(A5)

The partial derivatives for equation A5 are given by:


K IC
f
=
PQ
B W1 / 2
PQ
K IC
cf =
=
f
B W 1/ 2
f PQ
K IC
cB =
= 2
B
B W 1/ 2
c FQ =

cW =

f PQ
K IC
=
W
2 B W 3/ 2

(A6)

(A7)

(A8)

(A9)

A5 equation is composed by four terms that will be analysed in next paragraphs.

A.1

UNCERTAINTY IN PQ ( u ( PQ ) )

PQ is a measurement affected by different sources of uncertainty (see Table 2 and Table 3 in


the main procedure). Assuming that the individual uncertainty sources are uncorrelated, the PQ
combined uncertainty can be computed using the root sum squares:
u P Q = u ( s i ) 2 = u (load cell ) 2 + u (graph interpreta tion ) 2 + u( thickness ) 2 + u ( width ) 2
(A10)

where u(si) is the effect of each source on the uncertainty in PQ.

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Terms u(si) can be estimated using Table 3 in this procedure.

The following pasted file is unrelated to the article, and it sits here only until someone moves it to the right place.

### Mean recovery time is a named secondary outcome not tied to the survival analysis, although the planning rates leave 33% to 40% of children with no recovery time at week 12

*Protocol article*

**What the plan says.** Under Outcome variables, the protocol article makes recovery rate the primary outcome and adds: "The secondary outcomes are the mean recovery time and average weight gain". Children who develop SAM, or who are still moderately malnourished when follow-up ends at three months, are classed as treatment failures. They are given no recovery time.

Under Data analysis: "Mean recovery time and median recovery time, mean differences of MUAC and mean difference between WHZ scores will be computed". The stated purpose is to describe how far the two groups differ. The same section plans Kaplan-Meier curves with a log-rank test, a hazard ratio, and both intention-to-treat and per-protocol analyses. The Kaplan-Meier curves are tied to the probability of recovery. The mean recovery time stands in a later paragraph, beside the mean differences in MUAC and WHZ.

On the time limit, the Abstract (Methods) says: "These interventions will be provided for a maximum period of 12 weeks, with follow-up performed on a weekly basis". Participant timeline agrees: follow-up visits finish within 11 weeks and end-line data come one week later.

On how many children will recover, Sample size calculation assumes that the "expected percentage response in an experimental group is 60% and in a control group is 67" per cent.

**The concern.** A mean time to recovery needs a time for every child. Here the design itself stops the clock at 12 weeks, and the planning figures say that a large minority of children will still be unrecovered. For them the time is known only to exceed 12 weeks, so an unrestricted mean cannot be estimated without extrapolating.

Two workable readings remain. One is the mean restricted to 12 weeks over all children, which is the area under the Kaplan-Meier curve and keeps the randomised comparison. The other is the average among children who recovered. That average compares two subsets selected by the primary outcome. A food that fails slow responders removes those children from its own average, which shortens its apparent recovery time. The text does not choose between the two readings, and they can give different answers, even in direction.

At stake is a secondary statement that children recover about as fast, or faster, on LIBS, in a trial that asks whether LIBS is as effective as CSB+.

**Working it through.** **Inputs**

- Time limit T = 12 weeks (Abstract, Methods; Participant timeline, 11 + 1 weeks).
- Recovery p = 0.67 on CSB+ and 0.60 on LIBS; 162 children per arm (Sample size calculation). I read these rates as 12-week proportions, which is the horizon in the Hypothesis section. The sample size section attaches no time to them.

A.2

UNCERTAINTY IN f ( u ( f ) )

f is a mathematical function of a/W (equation A2).


Assuming that this source of uncertainty (f) is considered as Type A, the contribution to the
total uncertainty can be calculated from the standard deviation of the arithmetic mean:

u ( f ) = s( f ) =

s( f j )

(A11)

Where:
_
1 n
(
f

f )2

j
n 1 j =1

s( f j ) =

(A12)

Using the maximum and the minimum values to calculate s(f j), (n=2):

u( f ) =

_
_
1

2
(
f

f
)
+
(
f

f )2
max
min

2 1

( f max f ) 2 + ( f min f ) 2
2

(A13)

Where:
f max = f (
and

a max
)
W min

f min = f (

and

a min
)
W max

(A14)

a max = a 0 + 2 u (a )
a min = a 0 2 u( a )
Wmax = W0 + 2 u ( W )

(A15)

Wmin = W0 2 u ( W )
(assuming that both a and W have a normal probability distribution, k=2)

A.2.1

Uncertainty in a ( u (a ) )

a is a measurement affected by two sources of uncertainty (see Table 2 and Table 3).
Assuming that the individual uncertainty sources are uncorrelated, the combined uncertainty in